A SPEECH BY SETH NRETIA ESSIEN ON THE CHALLENGES FACED BY THE GHANAIN TEACHER, PRESENTEND AT NEW DELHI, INDIA, DURING THE SPECIAL INTERNATIONAL CONFERENCE OF THE MIGRANT LABOUR GENERAL WORKERS UNION HELD ON 9-10TH DECEMBER, 2019.
Mr C., International Executives, Representatives of the Union from various country around the globe, all protocols dully observed, ladies and gentlemen, I stand here as a member of the Teaching profession in Ghana and I bring you greetings from my colleagues. I also wish to express my profound gratitude to you for the privilege given me to share the challenges faced by the Ghanaian teachers in their field of work. Before I begin, allow me to give a brief background of the education system of Ghana.
A BRIEF OVERVIEW OF THE GHANA EDUCATIONAL SYSTEM
Mr C., Formal Education has been the backbone of the individual and societal development of every nation. Oduro (2000) commented that education is an engine of development hence nations go all out to invest in it. Access to relevant education equips the individuals with the necessary knowledge, skills, competencies and capabilities to give their optimum contribution towards national growth and development.
With such a keen interest in education and its role in the nation’s development, the share of the Government of Ghana’s budget for education in 2007 was 68 per cent, while the budget for 2008 was 71 per cent according to the Ministry of Education, Youth and Sports (2008, p. 23). In the 1961, Educational Act, for instance, education was made free and compulsory at the basic level. Ghana currently operates the “2-6-3-3-4’ education system structured along three progressive levels comprising basic education, second cycle education and tertiary education. Pupils spend 11 years in basic education comprising 2 years kindergarten (i.e. age 4-5 years), 6 years primary (i.e. age 6 -11 years) and 3 years Junior High School (JHS) (i.e. age 12-15 years).
Mr C., the Education Act 2008 (Ghana) (Act 778) mandates the Ministry of Education to decentralize the management of first and second cycle education to the District level. This is intended to enhance management of this huge sector to improve service delivery. Section 3 of the Act places a high premium on the decentralization of education. In this regard, the Minister is expected to ensure effective decentralization of executive responsibilities for provision and management of basic and second cycle education at the District Assemblies.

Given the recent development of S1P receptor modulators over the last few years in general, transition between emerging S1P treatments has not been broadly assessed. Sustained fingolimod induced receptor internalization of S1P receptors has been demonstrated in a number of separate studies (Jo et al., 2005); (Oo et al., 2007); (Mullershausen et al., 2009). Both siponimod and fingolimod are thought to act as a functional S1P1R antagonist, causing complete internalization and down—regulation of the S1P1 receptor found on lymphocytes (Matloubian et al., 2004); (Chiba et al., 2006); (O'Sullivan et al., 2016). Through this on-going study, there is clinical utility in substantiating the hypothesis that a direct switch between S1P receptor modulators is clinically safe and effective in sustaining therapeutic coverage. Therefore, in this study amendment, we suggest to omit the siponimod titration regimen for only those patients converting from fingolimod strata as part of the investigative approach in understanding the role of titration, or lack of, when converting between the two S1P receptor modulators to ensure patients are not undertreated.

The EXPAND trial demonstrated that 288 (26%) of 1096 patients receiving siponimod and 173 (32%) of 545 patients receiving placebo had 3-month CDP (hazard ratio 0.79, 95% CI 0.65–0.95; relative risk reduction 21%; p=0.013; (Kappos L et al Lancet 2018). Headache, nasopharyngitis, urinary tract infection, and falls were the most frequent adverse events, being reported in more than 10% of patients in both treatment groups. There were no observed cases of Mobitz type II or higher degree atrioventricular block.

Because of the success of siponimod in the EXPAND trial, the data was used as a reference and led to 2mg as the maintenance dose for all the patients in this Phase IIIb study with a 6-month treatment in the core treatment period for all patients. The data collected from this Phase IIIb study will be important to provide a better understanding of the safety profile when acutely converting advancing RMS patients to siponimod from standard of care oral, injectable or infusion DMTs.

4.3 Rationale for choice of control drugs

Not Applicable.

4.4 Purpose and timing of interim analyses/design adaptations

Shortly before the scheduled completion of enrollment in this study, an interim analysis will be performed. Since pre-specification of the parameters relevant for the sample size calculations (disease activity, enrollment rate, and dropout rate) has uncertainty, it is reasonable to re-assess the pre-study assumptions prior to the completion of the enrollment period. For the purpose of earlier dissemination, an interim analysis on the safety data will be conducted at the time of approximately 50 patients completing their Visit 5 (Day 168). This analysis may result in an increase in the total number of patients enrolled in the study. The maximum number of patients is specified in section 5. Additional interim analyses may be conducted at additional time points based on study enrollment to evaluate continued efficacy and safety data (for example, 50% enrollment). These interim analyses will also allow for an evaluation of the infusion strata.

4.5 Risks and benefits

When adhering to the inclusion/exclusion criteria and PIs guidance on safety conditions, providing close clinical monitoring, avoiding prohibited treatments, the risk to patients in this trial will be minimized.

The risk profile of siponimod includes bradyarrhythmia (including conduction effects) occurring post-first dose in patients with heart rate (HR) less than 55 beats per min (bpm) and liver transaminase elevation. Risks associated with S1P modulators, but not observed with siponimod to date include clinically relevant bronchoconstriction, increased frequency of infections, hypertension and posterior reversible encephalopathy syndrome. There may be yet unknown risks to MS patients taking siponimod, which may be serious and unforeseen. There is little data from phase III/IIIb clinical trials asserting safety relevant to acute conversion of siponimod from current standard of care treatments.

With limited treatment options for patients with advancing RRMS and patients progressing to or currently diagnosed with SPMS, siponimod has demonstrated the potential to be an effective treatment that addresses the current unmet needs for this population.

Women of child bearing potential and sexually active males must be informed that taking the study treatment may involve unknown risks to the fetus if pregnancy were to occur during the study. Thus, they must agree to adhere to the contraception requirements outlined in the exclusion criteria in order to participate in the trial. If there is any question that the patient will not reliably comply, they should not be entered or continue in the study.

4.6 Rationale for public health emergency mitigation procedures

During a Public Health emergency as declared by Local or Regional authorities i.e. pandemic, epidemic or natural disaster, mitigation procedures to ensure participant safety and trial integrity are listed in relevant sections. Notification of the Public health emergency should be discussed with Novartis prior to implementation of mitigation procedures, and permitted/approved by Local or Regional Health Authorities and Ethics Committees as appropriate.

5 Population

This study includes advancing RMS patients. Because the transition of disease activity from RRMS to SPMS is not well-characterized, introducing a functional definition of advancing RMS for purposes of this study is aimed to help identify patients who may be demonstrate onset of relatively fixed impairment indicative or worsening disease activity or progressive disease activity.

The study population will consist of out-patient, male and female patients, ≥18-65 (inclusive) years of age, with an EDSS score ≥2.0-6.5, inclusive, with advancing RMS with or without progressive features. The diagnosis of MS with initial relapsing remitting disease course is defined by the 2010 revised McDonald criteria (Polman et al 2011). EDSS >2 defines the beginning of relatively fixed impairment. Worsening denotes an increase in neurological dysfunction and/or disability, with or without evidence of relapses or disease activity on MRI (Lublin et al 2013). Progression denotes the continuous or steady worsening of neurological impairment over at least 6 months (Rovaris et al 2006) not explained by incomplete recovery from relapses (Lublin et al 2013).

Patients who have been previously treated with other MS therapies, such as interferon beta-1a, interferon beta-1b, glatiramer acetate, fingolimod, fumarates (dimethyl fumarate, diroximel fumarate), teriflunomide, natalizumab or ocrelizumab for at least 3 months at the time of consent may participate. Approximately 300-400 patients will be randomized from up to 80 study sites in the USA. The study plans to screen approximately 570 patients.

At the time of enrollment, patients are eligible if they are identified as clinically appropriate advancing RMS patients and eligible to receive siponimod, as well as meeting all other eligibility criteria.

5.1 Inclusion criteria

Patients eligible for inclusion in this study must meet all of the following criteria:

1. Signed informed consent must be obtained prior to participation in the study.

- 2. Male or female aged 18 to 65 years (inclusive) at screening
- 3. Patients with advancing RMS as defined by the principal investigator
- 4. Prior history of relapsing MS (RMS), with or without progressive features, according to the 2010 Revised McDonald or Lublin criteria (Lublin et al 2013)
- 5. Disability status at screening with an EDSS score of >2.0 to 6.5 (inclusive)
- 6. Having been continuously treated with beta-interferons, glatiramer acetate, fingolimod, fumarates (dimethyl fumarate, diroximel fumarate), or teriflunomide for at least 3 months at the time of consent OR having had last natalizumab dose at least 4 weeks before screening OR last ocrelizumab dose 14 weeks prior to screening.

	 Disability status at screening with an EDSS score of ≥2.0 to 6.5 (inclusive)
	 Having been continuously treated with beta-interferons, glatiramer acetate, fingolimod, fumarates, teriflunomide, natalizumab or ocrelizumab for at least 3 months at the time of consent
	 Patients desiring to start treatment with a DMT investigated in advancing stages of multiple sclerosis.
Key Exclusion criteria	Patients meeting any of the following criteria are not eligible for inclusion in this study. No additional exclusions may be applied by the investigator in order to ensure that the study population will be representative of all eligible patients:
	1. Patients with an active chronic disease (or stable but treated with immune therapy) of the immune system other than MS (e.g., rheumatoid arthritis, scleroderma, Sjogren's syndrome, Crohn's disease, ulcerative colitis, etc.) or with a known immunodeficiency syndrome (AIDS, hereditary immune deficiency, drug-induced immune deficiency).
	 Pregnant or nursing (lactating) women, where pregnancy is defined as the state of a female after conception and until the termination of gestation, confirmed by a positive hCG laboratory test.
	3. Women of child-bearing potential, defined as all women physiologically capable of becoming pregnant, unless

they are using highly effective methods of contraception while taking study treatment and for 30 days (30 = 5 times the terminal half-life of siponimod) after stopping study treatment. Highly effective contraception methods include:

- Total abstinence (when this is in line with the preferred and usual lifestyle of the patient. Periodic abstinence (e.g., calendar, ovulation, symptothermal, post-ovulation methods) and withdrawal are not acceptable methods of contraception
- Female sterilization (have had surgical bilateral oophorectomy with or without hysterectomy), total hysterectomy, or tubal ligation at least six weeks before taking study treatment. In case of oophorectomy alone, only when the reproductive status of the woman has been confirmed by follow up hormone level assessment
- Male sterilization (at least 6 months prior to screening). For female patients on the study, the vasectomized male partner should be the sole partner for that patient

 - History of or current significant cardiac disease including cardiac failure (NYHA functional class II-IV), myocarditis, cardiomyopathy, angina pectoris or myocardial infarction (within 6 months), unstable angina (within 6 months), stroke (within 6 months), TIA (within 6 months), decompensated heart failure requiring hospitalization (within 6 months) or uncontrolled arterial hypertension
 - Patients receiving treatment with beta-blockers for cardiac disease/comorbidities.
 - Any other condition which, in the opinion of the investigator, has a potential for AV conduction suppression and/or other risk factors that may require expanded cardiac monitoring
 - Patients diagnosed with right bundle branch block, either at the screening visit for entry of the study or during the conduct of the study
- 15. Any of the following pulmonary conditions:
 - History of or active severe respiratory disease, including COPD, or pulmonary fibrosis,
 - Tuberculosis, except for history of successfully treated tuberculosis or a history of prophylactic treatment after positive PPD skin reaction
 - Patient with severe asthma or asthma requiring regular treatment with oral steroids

CHALLENGES POSED TO THE TEACHER BY PRESENT EDUCATION SYSTEM FRAGMENTED AND OVER LOADED CURRICULUM
First, our education system is fragmented along academic disciplines and levels, with overcrowded curriculum. In advanced countries, education systems are moving towards developing interdisciplinary curriculums and fostering teaching approaches that provide young people opportunities to develop their full potential and enable them to make meaningful contributions to society. Changes in Finland, for example, has seen students spending more time studying topics that cut across the range of traditional subjects (e.g. mathematics), with the view to emphasizing transferable skills that can be applied across different areas of knowledge rather than just pushing children through “exam factories”. The JHS and SHS curriculums are very broad and loaded, such that the timeframe allocated to them are inadequate. With no systematic attempt to harmonize all the different subject-oriented curriculum contexts in Ghana, the Government's approach is to reduce the number of subjects, particularly, at the primary schools. Whilst this is laudable in terms of realigning the thematic areas of students' experiences and outcomes, the absence of a composite National Curriculum has largely occasioned a lack of clarity and focus about the key principles and concepts underpinning the education system in Ghana. This raises important questions about what the underlying values, purposes and principles of the Ghanaian education system are and how these fit into a broader medium to long term National Development framework. More importantly, this overload does not reflect on the teachers’ salaries. The average salary for the Ghanaian teacher who has worked for more than ten years is not more than three thousand (six hundred dollars). Formulators of the curriculum seem to think more about the implementation rather than the implementer. Perhaps, that may be the very reason reforms keep yielding below expectation.
EXEMPTION OF THE TEACHER IN FORMULATING EDUCATIONAL POLICIES
Mr C., it will interest you to know the number of reforms our educational system has undergone, even though we still have not achieved any desired result, not even talking about the numerous policies and programmes we have undertaking as a nation. The deficiency has been the exemption of the very person who matters-the teacher-who can describe the classroom situation better than anyone else. The practice has been that government officials selecting only those who have strong affiliation with the political parties, who for that matter, are not fully aware of the problems the teachers face in the classrooms. Hence, problems are attempted based on what the ‘political teacher’ tells government officials and not what the working teacher experiences. For instance, a true teacher will not play politics and say the classroom is adequately resourced; it has spacious rooms and few learners for effective teaching and learning only to gain some political scores and fill his hungry stomach. A true teacher will remain neutral to politics, speaks his mind, reporting as it is, with general good of the country and the learners in mind. Such is the teacher, government officials will not invite.
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- SETH NRETIA ESSIEN (Author), 2020, A speech on the challenges faced by the ghanain teachers, Munich, GRIN Verlag, https://www.grin.com/document/520491